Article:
While working on one of my long-standing authorship projects, I had the pleasure to visit the Mendocino County Historical Society's library in Ukiah, California.  The library itself is housed in a 1903 victorian home, recognized as a historical landmark, at Perkins and Dora Streets - not far from the center of Ukiah.  Open Wednesday to Friday, 1PM to 4PM, the library is staffed by volunteers knowledgeable as to the history of Mendocino County.

This repository has just what one would expect from a historical society.  There you will find a fair
sized collection of genealogical references from all over the country, in addition to collections focused on the region and Mendocino County in particular.  Telephone books, school annuals, old maps, and photographs.  The county's Great Register from 1865 to 1970 is available. 

I was very pleased to tour the newly built archives building located on the same property.  This building will house extensive archival collections.  Patrons will use the first floor Reading Room.  On the day of my visit, things were still being moved in.  This will be a terrific resource in the very near future.

Parking on street.  Eats on State Street a few blocks away.  Try the Ukiah Brewing Company. 

Donations to the Mendocino County Historical Society are greatly appreciated. 

Thursday, April 13, 2017

Identifying Slave Holdership

One very strong clue in identifying slave holdership among our ancestors can be found by comparing the 1860 U.S. Federal Population Schedules (Census) to the 1870 Census.  Both the 1860 and 1870 Censuses asked about wealth in the form of Real Estate and Personal Estate.  If we find an occasion where an ancestor, generally those from the southern states, had a marked decrease in wealth over this ten year period it may indicate slave ownership before the Civil War.  I have such an example in my family.

Here we see 1860 census information for Hubert Theriot (abt 1813 - 9 Mar 1881).  Notice his reported Real Estate owned in the amount of $15,000.  His Personal Estate was $5000.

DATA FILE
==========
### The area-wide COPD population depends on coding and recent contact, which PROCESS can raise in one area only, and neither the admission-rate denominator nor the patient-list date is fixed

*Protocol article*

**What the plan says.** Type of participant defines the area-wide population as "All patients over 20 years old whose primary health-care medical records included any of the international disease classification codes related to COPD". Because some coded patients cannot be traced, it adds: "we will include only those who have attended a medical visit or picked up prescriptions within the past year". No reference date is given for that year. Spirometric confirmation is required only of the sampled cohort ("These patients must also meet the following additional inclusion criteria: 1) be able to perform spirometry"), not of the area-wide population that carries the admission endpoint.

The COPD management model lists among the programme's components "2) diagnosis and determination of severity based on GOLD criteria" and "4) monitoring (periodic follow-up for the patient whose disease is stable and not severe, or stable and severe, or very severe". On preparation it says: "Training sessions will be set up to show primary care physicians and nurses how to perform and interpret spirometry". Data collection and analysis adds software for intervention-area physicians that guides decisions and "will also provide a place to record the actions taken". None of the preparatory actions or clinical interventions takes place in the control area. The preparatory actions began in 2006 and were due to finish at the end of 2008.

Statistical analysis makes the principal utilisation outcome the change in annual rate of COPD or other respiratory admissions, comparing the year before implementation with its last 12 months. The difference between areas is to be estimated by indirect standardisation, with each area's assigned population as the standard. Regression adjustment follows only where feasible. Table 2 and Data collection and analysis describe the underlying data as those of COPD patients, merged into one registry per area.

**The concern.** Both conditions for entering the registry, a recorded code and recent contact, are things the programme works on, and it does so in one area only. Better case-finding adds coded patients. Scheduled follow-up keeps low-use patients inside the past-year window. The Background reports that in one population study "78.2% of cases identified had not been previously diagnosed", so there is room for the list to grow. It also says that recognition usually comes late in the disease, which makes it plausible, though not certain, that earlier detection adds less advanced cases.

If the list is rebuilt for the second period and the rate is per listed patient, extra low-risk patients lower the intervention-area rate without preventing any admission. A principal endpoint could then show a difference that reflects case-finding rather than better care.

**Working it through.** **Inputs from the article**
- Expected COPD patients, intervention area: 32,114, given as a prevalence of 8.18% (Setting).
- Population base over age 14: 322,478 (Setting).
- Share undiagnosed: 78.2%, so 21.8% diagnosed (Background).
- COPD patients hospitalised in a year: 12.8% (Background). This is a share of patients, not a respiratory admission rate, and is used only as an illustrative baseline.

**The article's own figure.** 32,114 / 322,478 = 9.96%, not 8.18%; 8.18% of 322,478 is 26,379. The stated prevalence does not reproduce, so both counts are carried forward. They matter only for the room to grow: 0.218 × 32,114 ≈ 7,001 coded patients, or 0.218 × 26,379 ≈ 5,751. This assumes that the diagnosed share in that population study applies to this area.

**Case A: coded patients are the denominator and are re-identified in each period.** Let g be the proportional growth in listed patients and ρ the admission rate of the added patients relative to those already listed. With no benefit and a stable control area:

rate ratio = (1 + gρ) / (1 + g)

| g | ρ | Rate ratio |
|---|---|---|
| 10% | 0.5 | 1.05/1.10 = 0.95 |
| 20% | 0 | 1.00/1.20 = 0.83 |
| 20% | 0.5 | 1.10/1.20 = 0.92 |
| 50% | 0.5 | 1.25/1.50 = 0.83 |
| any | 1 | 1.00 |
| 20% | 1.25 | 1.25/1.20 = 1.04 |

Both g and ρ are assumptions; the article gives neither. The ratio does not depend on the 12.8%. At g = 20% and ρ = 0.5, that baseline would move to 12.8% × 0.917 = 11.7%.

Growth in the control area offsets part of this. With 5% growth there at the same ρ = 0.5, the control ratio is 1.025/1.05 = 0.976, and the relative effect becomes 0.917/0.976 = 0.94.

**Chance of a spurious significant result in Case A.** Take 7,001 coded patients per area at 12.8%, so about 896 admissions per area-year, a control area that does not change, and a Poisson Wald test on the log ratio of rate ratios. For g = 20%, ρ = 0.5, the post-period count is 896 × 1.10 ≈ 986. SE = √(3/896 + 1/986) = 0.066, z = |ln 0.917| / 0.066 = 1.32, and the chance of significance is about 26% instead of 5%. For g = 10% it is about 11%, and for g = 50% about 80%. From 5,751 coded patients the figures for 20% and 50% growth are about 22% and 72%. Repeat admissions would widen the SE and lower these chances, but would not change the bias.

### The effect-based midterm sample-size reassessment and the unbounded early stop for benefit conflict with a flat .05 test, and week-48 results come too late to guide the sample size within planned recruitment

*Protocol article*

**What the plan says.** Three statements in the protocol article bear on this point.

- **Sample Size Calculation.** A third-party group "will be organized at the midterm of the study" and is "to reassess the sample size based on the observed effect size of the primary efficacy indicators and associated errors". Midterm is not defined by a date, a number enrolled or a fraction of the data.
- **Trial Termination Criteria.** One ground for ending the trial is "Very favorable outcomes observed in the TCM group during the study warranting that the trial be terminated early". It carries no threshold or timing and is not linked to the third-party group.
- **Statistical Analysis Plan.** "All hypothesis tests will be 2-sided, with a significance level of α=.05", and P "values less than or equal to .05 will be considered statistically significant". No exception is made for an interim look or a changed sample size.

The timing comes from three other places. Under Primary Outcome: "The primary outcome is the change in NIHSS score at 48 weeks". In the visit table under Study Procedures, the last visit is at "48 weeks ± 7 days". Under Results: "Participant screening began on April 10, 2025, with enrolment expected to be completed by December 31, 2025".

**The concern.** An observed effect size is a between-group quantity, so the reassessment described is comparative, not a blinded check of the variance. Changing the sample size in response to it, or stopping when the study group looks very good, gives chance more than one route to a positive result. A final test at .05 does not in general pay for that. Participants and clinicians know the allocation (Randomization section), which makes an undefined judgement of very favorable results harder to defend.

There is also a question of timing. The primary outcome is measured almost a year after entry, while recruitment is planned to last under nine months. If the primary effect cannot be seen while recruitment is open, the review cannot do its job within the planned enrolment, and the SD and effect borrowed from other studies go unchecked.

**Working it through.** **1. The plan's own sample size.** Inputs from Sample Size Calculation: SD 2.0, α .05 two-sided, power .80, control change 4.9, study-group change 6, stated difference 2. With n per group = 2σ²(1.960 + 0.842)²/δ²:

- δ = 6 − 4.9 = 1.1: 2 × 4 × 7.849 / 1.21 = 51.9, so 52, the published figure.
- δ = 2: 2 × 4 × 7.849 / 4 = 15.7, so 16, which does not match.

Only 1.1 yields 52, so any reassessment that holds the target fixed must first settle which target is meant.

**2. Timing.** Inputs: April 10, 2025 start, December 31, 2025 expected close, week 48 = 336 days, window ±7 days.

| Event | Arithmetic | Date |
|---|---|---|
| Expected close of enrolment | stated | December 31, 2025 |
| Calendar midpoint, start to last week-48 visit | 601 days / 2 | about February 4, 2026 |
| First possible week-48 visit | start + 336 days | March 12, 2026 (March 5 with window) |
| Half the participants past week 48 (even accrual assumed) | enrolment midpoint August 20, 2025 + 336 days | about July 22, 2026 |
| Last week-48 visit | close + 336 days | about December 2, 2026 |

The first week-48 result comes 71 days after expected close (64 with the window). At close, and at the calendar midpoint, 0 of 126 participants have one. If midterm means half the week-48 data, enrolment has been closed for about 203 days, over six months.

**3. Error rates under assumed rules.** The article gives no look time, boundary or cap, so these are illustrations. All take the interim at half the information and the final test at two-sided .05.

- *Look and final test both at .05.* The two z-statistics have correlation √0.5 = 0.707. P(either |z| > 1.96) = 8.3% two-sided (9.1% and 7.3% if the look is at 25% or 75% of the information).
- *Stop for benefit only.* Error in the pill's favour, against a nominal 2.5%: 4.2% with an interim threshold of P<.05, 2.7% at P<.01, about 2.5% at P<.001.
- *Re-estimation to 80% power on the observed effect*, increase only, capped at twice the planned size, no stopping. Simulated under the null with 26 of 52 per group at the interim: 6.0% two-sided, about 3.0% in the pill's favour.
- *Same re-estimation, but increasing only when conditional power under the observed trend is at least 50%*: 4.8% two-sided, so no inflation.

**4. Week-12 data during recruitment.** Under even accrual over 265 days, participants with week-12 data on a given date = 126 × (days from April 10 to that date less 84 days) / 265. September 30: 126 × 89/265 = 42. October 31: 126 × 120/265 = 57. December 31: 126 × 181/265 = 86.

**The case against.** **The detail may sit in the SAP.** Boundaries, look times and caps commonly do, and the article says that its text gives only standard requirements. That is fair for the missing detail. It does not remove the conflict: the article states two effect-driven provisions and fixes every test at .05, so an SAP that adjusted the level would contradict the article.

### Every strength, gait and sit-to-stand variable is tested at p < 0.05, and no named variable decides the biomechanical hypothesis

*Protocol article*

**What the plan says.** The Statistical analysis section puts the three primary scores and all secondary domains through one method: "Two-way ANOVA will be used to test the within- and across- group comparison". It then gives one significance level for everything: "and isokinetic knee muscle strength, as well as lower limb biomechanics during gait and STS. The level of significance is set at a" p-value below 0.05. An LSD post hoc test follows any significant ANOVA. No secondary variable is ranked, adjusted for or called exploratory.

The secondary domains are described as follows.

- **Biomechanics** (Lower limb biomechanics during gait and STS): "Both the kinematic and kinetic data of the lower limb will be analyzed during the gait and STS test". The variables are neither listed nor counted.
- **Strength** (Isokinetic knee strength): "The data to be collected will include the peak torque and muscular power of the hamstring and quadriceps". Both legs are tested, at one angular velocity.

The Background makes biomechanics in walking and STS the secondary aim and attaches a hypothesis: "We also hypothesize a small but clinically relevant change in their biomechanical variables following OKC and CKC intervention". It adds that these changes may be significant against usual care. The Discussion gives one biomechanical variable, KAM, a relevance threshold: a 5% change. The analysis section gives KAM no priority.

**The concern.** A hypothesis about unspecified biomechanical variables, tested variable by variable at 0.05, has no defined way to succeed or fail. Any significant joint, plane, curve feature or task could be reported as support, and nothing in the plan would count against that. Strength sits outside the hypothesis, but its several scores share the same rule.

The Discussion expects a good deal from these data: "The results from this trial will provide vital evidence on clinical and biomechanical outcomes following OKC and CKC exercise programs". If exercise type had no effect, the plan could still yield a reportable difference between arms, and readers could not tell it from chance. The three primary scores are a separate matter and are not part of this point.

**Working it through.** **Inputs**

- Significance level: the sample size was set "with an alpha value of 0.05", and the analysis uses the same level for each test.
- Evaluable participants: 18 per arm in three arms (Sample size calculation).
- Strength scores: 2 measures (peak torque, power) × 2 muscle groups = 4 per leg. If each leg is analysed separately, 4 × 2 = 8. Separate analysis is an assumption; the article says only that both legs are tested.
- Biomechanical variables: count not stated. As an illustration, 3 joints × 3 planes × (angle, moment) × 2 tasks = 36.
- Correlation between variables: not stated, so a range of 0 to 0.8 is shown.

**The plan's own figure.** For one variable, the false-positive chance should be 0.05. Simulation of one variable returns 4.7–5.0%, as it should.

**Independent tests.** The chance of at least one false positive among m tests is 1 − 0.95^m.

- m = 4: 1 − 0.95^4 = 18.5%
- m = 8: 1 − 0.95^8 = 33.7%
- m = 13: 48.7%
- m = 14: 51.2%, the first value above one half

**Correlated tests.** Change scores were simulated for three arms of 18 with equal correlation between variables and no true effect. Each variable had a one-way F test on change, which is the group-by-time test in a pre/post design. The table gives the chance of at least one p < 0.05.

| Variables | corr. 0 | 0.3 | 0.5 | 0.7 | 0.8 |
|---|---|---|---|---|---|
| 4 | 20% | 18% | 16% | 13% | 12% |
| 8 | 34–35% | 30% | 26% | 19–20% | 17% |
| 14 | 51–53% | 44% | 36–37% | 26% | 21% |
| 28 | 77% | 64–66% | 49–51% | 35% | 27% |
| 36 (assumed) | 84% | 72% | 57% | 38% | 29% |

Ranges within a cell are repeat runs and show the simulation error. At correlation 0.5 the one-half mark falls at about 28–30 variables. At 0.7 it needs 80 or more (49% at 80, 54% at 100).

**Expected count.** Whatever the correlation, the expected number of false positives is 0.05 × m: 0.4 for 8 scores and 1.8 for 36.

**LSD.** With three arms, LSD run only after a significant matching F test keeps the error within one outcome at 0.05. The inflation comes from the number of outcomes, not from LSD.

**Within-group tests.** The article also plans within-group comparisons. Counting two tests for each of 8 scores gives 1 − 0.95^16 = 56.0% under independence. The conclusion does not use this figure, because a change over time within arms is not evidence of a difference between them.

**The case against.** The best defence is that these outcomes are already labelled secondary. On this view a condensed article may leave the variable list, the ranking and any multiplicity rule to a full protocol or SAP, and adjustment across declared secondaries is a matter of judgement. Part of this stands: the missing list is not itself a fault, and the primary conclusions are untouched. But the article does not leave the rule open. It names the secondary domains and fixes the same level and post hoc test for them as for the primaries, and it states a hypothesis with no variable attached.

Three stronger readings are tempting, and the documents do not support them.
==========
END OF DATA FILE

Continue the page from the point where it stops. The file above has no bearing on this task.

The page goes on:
Now compare this to the same self-reporting ten years later, and after the War Between The States.  A marked reduction in capitol where his Real Estate is $300 and his Personal Estate was $265.

This can not prove slave holdership on its own.  Hubert and his family lived in the deep south during the War - Iberia Parish Louisiana - and could have lost property in other ways due to the war.  We need to dig deeper.  In 1870 many emancipated slaves were still in close proximity geographically to their previous slaveholders.  Slaves would not have appeared on the regular 1860 Census, but now as free people are seen on the 1870 Census.  Look up and down the page from where your ancestor appears in the 1870 Census.  In Hubert Theriot's case, the evidence is clear.

Here is the same 1870 Census page shown above.  Notice just below Hubert's family we now find a 21-year-old black woman and three children below her.  They are Adeline Theriot 21 years, Pauline six years, Anathole three years, and Marie one month old.  Wow!  Amazing.  My family just got bigger.

Taking the surname of your previous slaveholder happened in less than half of all instances, but it did take place.  In this example, the evidence to this point is convincing.  Notice also, Adeline lists her occupation as "Domestic ___".  I'm betting that after her emancipation, she just stayed on with the Theriot family - now as an employee.  We can not know if Pauline, Anathole, and Marie were Adeline's children because the 1870 Census did not ask for relationships.

From here, we can dig even deeper.  In 1860 the federal government took a count of slave holdership known as the 1860 Slave Schedule.  This was concurrent to the 1860 Population Schedule.  Here I found a Hubert Theriot from the same parish reporting the age and sex of slaves held.  I know this to be the same Hubert Theriot from other records.  According to this document, Hubert held 10 slaves - both male and female - ranging in age from 40 to one year old. Now consider this, Adeline was 21 years old in 1870.  She would have been 11 years of age in 1860.  And we find an 11-year-old female on the list of slaves held by this Hubert Theriot. Circumstantial but noteworthy.

One last observation.  Going forward, we find my Hubert Theriot in the 1880 Census.  Hubert and his wife Rosalie are living with their son Norbert.  Also listed is a young man named Anatole Pardolf, age 12, a male black.  His role is "servant."  Remember young Anathole Theriot, age three, from the 1870 Census?  The surname is different but everything else lines up.

More investigation can be done here.  Traditional African American genealogical research methods should be followed.  This would start with looking for records in the Freedman Bureau and Freedman Bank collections.  I'd also look for property deeds and press accounts linked to Hubert Theriot leading up to 1864 (Civil War).  Tracking down Adeline, Pauline, and Marie (not living with Hubert in 1880) would be interesting too.  Lastly, there are two other persons living with Adeline in 1870, a 19-year-old male black and a 50-year-old white Frenchmen, both Farm Labor.  Who are they?

All Images from